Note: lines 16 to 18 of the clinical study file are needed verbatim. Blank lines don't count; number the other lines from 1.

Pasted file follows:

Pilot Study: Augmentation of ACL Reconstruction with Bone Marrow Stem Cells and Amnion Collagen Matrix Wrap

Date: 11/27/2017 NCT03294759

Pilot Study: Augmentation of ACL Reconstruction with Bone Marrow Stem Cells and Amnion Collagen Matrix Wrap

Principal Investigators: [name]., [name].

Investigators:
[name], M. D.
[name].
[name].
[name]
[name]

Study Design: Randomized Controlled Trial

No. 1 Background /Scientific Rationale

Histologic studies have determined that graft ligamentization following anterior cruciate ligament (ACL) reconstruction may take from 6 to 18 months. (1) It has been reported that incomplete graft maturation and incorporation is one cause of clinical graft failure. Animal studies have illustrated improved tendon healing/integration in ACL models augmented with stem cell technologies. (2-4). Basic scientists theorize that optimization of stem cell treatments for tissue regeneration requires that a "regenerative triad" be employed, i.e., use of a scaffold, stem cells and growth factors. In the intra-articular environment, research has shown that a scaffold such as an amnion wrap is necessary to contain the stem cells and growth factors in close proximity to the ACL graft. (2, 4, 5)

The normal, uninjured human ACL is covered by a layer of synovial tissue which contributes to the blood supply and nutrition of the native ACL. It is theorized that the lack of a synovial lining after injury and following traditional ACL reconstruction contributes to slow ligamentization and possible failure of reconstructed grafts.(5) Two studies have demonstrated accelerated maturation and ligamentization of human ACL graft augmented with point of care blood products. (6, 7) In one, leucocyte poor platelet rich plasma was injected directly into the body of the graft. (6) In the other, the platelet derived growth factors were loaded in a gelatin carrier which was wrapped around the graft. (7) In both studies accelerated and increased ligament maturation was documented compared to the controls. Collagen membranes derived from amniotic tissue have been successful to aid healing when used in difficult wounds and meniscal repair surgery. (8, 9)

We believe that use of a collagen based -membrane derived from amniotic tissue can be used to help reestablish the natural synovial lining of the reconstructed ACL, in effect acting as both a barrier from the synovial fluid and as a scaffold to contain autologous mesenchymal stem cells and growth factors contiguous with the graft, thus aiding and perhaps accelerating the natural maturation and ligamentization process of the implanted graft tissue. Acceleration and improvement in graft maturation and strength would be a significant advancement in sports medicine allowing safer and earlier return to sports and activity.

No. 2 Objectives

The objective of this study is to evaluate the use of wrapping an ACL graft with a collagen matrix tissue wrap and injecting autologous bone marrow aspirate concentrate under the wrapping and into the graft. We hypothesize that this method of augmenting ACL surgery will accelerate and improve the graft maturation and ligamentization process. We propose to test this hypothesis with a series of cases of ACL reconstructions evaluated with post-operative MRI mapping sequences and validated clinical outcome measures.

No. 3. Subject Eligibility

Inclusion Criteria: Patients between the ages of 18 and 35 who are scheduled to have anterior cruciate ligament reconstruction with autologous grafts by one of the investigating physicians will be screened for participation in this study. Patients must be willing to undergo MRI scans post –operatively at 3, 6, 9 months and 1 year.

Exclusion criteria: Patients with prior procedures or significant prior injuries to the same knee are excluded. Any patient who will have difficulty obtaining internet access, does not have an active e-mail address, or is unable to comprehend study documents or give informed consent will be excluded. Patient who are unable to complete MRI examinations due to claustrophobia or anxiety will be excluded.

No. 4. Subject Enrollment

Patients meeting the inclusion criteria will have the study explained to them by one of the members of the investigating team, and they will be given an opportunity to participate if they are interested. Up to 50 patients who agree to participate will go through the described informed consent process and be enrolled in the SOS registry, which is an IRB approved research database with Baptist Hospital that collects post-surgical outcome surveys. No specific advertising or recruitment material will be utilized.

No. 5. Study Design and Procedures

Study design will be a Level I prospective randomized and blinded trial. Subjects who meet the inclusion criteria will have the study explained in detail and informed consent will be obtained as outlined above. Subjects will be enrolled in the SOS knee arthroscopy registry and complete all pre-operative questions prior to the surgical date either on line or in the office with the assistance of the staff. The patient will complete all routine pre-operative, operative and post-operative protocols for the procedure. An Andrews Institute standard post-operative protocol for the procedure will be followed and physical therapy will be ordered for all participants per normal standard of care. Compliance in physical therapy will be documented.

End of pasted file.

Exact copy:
No. 2 Objectives

The objective of this study is to evaluate the use of wrapping an ACL graft with a collagen matrix tissue wrap and injecting autologous bone marrow aspirate concentrate under the wrapping and into the graft. We hypothesize that this method of augmenting ACL surgery will accelerate and improve the graft maturation and ligamentization process. We propose to test this hypothesis with a series of cases of ACL reconstructions evaluated with post-operative MRI mapping sequences and validated clinical outcome measures.

No. 3. Subject Eligibility